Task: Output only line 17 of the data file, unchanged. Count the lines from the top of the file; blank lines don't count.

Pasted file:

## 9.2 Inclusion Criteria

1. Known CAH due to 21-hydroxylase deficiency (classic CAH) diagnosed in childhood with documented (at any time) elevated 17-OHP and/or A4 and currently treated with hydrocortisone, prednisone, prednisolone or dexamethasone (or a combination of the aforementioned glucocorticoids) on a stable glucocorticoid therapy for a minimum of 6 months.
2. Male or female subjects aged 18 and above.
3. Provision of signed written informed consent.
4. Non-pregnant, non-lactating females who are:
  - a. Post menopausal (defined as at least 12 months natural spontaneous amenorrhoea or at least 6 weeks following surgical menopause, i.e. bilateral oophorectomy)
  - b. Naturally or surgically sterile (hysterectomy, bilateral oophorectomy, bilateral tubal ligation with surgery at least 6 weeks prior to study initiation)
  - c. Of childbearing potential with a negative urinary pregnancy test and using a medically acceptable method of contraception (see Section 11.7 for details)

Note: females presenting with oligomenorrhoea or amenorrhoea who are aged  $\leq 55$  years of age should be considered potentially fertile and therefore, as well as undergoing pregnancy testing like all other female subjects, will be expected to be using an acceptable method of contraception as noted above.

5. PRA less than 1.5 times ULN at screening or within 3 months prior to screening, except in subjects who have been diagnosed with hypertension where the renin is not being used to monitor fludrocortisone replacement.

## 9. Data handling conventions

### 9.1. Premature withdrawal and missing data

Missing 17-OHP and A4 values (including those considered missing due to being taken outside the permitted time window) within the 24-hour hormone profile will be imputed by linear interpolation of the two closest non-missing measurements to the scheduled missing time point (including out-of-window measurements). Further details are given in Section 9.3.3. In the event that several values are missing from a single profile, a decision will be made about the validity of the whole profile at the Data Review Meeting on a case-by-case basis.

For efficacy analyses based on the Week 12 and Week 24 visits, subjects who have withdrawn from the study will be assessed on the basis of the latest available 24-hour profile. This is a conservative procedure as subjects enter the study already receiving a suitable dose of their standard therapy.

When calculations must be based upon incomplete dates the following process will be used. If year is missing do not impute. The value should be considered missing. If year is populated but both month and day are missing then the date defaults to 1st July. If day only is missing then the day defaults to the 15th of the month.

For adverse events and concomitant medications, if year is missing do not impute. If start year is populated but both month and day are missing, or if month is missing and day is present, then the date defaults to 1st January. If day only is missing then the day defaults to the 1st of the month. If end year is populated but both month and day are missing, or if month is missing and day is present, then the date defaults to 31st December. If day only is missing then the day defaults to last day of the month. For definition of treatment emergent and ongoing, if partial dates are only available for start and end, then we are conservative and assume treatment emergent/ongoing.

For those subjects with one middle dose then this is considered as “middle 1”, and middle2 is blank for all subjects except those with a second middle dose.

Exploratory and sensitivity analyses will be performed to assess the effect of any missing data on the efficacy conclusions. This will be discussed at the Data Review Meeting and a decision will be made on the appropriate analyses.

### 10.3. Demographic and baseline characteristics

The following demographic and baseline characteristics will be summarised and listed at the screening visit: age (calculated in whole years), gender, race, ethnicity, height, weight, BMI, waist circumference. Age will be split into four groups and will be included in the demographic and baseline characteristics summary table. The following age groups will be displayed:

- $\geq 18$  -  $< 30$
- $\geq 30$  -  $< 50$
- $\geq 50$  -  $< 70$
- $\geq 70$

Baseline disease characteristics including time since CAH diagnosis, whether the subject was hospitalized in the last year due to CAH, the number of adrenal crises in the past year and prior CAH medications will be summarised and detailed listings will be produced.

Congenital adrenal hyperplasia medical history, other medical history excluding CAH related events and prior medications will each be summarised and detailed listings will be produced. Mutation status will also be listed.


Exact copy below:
For those subjects with one middle dose then this is considered as “middle 1”, and middle2 is blank for all subjects except those with a second middle dose.